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RFID Paves the Way for Road Construction

Road crews are piloting an application using battery-assisted UHF tags to track asphalt from the time it leaves the plant to when it arrives at a work site.
By Beth Bacheldor
Mar 04, 2008Minds Inc., a provider of information technologies and advanced automation systems for the hot-mix asphalt industry, has introduced a new application that employs RFID to track hot-mix asphalt from the time it leaves the plant to when it arrives at a construction site and is dumped into a paver (a vehicle used to lay asphalt on roads and parking lots).

PaveTag, part of the company's eRoutes suite of automation systems for the real-time monitoring of job activities, leverages battery-assisted passive (BAP) ultra-high frequency (UHF) RFID tags and interrogators from Intelleflex. The tags are affixed to the trucks that transport the hot asphalt from the plant to the site.

"Hot-mix asphalt is a real-time product in the sense that it is made on request, put on a dump truck and has to be delivered to the paver in a maximum amount of time, which is about three hours," says Pierre Vidaillac, president of Minds, headquartered in Boisbriand, Quebec.

During the asphalt-transportation process, it is vital to measure tonnages, time and delivery location because these metrics are part of the hauling cost equation. Monitoring generally involves a worker manually checking delivery at the paver, and sometimes another at a truck scale (typically located at the plant), where tonnages are weighed. But tracking the process that way isn't very accurate, Vidaillac says.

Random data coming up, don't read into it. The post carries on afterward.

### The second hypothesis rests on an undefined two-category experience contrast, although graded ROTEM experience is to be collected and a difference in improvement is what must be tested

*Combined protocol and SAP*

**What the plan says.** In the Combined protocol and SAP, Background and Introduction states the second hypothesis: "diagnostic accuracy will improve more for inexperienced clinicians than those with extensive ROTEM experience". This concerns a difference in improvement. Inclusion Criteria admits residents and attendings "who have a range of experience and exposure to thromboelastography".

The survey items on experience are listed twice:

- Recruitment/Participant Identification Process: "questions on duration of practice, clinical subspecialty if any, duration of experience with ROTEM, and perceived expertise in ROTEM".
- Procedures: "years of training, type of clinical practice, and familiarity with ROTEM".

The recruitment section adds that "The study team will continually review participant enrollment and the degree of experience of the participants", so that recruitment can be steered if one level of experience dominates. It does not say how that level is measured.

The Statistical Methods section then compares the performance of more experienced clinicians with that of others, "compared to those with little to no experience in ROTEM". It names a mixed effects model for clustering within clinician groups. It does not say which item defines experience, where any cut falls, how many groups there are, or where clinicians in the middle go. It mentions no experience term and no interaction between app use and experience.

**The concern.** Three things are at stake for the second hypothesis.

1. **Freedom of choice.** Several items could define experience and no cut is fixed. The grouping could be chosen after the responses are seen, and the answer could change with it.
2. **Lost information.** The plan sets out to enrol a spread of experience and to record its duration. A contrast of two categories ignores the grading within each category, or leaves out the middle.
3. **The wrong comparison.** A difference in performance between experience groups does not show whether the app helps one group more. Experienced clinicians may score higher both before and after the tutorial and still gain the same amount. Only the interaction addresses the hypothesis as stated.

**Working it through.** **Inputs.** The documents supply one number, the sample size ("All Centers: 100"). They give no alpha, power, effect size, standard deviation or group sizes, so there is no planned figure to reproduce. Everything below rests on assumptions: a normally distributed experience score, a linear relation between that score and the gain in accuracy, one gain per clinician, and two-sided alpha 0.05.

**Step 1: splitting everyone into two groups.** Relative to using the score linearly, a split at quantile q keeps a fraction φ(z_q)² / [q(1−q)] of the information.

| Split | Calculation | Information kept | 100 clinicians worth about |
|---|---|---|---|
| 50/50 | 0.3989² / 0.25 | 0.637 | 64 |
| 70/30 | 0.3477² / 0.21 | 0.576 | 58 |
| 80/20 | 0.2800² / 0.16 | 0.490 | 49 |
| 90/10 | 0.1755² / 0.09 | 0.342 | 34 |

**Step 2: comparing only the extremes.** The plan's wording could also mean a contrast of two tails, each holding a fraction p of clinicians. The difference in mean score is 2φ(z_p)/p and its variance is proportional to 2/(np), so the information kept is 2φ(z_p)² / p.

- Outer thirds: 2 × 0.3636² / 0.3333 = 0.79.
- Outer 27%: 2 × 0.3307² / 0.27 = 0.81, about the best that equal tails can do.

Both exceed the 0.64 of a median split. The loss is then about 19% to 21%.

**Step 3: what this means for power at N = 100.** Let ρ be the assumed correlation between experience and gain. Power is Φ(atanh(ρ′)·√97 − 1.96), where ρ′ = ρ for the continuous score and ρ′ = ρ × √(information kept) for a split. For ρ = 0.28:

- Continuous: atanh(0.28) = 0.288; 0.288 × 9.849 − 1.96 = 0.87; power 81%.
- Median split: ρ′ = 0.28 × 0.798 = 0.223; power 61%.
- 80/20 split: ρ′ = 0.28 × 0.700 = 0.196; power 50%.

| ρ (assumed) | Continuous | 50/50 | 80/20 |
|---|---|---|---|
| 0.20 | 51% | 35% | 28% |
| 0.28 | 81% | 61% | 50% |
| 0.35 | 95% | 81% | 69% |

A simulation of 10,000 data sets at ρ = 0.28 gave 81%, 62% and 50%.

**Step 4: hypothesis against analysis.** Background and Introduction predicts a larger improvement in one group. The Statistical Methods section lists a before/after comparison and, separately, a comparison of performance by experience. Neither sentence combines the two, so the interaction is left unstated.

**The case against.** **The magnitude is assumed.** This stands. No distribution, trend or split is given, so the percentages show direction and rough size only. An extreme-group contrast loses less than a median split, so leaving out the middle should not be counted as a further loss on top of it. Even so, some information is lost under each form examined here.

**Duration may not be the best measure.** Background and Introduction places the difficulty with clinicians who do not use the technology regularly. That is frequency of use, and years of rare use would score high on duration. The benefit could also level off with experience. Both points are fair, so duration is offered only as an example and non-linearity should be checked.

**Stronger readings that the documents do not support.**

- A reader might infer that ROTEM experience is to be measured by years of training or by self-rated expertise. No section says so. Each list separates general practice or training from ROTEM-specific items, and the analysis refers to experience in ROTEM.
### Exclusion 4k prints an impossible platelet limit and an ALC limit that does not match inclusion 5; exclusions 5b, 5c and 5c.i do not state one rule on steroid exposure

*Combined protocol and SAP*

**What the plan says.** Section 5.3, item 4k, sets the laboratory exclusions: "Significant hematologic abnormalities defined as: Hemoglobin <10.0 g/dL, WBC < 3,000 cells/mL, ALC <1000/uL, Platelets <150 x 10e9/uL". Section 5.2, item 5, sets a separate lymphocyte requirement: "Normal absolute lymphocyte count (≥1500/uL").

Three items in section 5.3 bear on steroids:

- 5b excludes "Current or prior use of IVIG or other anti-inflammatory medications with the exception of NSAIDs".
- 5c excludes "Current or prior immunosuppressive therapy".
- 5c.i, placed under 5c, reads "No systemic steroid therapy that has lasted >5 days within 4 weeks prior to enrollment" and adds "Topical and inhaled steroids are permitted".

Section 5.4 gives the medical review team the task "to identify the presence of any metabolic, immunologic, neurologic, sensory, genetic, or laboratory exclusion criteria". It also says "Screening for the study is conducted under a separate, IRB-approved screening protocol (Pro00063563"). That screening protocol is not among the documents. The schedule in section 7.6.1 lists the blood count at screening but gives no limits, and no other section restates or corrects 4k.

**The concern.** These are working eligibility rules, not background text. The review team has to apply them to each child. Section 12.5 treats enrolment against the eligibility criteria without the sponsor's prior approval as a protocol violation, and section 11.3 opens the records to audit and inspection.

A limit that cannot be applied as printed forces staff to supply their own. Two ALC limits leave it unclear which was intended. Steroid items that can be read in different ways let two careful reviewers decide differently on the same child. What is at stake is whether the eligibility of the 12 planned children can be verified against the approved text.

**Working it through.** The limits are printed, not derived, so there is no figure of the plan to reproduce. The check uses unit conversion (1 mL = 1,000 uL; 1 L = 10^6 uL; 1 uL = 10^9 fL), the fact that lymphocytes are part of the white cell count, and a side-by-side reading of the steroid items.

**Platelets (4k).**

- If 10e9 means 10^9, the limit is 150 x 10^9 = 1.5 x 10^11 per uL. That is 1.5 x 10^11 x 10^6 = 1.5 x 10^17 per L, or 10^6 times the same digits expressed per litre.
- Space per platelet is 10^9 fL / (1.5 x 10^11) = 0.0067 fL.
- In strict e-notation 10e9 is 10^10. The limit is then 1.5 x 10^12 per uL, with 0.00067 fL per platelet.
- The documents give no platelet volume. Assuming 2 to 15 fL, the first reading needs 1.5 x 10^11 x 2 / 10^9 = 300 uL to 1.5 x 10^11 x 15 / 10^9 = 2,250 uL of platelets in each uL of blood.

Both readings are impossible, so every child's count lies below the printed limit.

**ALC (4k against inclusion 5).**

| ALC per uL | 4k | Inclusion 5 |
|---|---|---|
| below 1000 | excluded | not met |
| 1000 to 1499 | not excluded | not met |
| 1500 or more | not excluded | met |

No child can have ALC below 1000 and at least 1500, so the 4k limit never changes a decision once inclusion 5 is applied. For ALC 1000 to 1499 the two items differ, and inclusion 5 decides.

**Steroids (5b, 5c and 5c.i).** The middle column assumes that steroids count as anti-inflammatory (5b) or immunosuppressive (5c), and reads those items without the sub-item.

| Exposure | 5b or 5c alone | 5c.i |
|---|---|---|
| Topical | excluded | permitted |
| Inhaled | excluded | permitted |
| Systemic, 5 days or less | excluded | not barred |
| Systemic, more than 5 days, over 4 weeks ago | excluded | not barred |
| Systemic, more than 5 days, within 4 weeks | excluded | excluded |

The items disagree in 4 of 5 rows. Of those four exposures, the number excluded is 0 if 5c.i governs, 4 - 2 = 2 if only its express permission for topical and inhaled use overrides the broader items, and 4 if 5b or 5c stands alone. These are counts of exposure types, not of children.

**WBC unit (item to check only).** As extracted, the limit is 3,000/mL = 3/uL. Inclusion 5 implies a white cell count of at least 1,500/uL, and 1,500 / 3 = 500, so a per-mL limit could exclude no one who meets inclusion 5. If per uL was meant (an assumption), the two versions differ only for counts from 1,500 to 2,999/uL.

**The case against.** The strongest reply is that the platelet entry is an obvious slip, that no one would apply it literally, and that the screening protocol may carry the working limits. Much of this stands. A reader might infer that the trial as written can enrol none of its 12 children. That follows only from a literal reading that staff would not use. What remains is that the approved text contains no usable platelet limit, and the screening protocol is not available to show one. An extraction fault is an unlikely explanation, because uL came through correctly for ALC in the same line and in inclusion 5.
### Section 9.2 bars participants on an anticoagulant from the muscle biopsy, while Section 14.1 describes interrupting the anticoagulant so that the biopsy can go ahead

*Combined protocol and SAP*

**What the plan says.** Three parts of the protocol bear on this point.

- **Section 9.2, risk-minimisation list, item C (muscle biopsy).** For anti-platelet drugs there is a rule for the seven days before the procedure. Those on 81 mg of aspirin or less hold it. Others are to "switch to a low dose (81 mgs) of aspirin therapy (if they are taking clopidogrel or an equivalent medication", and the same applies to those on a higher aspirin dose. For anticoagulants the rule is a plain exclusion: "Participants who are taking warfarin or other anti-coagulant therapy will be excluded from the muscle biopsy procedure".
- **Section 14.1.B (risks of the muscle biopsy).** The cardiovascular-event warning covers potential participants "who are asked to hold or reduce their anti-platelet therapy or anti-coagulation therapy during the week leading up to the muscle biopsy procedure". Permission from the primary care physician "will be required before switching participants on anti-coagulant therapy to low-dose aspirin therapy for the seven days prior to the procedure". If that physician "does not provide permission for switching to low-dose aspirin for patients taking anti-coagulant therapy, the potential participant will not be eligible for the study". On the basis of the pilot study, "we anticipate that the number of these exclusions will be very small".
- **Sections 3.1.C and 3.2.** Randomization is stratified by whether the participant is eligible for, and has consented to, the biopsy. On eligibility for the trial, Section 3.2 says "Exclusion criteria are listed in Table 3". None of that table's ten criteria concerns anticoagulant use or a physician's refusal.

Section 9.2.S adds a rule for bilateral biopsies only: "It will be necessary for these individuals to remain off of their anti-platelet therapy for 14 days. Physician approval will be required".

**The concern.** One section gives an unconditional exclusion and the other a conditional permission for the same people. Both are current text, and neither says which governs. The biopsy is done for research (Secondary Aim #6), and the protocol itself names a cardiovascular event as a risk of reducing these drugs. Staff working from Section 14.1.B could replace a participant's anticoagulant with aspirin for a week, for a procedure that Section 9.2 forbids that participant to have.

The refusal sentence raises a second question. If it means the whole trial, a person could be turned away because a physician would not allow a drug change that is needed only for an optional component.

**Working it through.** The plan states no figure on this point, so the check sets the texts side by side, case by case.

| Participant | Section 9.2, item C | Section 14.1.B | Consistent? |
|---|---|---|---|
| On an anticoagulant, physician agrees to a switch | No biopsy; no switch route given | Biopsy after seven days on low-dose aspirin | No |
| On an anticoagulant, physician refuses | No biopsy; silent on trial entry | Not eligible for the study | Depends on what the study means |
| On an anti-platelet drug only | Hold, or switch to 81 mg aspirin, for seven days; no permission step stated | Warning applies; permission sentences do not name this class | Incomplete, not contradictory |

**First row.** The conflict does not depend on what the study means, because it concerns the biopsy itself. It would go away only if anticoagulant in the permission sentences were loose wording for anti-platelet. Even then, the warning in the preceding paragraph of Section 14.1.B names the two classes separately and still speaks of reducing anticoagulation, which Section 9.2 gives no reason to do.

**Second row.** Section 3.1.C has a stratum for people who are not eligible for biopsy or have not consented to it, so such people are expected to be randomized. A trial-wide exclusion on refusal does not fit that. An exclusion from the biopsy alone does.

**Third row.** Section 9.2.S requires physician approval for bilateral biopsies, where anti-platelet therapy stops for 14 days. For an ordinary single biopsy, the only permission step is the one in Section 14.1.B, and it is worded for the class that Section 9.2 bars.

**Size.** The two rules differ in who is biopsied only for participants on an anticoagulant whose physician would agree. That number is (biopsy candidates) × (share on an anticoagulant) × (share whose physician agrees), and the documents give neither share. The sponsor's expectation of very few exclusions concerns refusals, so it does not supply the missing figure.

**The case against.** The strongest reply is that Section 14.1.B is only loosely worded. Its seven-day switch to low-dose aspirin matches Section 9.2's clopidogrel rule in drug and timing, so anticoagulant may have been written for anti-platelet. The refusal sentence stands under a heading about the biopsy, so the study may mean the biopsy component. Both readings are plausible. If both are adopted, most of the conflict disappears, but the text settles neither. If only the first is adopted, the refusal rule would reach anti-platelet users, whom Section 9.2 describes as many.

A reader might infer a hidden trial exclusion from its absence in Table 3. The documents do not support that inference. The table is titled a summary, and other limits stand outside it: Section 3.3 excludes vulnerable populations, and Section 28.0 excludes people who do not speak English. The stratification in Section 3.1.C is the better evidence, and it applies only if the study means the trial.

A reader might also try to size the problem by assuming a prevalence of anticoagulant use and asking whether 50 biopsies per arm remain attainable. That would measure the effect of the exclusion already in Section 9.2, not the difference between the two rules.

According to Vidaillac, other tracking technologies were considered when developing PaveTag. GPS was rejected because the majority of dump trucks that haul the hot-mix asphalt are rented—truckers generally don't like to be tracked in real-time, he says, and since customers don't own the trucks, they aren't in a position to force the truckers to use GPS technology. "And active tags were too expensive, so the battery-assisted passive tags work well," Vidaillac adds, explaining that BAP tags offered a good read range regardless of the direction in which the tag is oriented relative to the RFID interrogator.

At its factory, a hot-mix asphalt company attaches the BAP to the back of a dump truck. When the truck approaches the plant's loading dock, a fixed interrogator reads its tag; the tag's unique ID number is associated with a specific delivery order. A paper ticket is printed showing both the tag number and delivery information (such as where the load of asphalt is going, for example, and the time it needs to be there by). That data is then transmitted via the Internet to a secure server housed at Minds' headquarters.

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